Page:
Thursday, August 16, 2007

It's like the 750's all over again*

Shia militants signify their willingness to be martyred by wearing funeral shrouds.

It is not exactly “news” that the Iraqi army and police forces are heavily infiltrated by Shia militias, especially Jaish al Mahdi, nor is it surprising to anyone who has more than passing knowledge of the history of the region.

The Iraqi police and military forces are not simply infiltrated by Shia militiamen, they are infested – to the point that they have managed to apply sufficient political pressure to commanders that, on at least one occasion, they were able to create their own army units, staffed with its own Jaish al Mahdi fighters.

The units were disbanded in May, but like the oil in the pasta pot, it quickly came back together once the heat was off. The commander became the head of a new battalion, but the troops in his command didn’t really change all that much…

One Mahdi Army loyalist, a policeman by day and a militant after the sun goes down, was forthright about discussing the reality "There is a Mahdi Army member in every family and in every home across Iraq and the military is not exempt. The army wouldn't go after the Mahdi Army because many elements in the army are Mahdi Army. Here in Sadr City for example, there is one company and 35 of them are Mahdi Army."

Men like him, who seem to seamlessly lead dual lives, represent perhaps the greatest challenges faced by the American forces as they struggle to assemble and train non-sectarian security forces in the occupied country. They quietly, surreptitiously, go about their business of undoing the seeming advances toward a non-sectarian security apparatus.

The Sadr movement has used Iraqi soldiers and national police officers to push deeper into predominantly Sunni Arab districts in west Baghdad, U.S. Army officers said. It also swayed the leadership of an Iraqi army battalion in the spring to mount strikes in Fadil, a Sunni district in east Baghdad, the U.S. officers said.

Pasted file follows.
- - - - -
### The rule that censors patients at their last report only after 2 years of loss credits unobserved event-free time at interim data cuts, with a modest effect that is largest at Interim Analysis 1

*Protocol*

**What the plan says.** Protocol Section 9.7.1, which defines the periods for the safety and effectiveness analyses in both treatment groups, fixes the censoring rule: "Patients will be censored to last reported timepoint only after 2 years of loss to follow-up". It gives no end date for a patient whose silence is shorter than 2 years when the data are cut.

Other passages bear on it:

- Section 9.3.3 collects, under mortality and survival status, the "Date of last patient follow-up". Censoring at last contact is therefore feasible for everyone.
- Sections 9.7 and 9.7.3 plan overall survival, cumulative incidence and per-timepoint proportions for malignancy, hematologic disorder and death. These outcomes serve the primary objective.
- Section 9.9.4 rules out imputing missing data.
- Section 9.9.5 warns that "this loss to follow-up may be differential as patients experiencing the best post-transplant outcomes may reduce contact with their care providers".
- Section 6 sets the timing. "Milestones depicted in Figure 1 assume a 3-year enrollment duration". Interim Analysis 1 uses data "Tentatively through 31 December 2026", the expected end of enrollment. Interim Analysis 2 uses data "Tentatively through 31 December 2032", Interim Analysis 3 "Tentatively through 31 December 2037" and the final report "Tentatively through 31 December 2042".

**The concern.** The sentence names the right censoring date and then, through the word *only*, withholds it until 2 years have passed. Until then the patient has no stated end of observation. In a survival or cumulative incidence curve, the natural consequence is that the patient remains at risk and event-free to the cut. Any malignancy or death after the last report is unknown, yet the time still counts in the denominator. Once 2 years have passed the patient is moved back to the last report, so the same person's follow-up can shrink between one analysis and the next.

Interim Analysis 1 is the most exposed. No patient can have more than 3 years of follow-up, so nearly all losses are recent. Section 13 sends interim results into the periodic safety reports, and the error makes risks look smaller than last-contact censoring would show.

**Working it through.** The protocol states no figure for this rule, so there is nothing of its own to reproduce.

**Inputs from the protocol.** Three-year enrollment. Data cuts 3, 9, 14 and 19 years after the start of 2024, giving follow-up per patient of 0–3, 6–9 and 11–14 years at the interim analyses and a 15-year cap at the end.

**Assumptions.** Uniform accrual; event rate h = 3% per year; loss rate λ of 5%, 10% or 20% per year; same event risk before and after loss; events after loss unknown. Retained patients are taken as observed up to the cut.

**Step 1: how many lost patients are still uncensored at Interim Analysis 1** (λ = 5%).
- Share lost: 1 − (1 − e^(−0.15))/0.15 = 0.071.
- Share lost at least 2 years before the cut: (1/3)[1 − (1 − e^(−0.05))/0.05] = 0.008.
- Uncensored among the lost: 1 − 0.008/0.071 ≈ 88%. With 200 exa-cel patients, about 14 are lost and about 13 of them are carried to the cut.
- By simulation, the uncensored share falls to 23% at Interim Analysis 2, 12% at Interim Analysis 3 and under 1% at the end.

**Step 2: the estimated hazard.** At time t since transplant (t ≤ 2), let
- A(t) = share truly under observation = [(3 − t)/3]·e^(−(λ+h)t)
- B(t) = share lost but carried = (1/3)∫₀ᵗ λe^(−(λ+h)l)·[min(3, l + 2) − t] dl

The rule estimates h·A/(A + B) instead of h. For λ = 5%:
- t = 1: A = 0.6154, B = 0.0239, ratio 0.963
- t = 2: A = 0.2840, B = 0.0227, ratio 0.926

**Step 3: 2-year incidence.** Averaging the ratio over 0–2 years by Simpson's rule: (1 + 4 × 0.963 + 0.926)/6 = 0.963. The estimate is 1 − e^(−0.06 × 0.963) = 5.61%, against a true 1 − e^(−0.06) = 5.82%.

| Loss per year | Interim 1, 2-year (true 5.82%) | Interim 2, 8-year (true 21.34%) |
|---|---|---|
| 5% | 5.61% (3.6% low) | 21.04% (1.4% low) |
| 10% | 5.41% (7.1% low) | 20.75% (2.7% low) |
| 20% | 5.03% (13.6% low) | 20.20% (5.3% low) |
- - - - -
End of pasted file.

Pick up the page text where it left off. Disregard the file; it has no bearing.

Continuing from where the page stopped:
The nexus has included soldiers carrying out killings or turning a blind eye as Sadr fighters slip through checkpoints. In late March, in the early phase of the U.S. military buildup, a Mahdi fighter who gave his name as Abu Haidar bragged to The Times that Iraqi army officers had provided vehicles to his group to carry out executions. "We have a deal with the Iraqi army and police," he said.

Last fall, Iraqi soldiers looked on as Shia militants forced thousands of Sunni families out of their homes in the western neighborhood of Hurriya in the wake of a bomb attack in Sadr City. A few weeks after the Hurriya neighborhood was cleansed of Sunnis, an Iraqi commander and four other officers were arrested, only to be released a week later. The very day they were released, the Lt. Colonel in the Iraqi army who had filed the statement that led to the arrests was shot dead at a checkpoint.

Speaking on condition of anonymity, a U.S. intelligence officer was as plainspoken as the Iraqi policman/militant "We've slowed them down, but they are still slowly expanding their reach. Jaish al Mahdi expansion is taking place. Like water, they are going to find a crack and move through the weakest area."

*The 750’s signify the point when the Sunni-Shia split became an unbridgeable chasm. The Battle of Zab in Egypt occurred then, and so did the murder of Jaffar. The murder of Jaffar was the final treachery and precipitated the final split between the Shia and the faction that would later come to be known as Sunnis.

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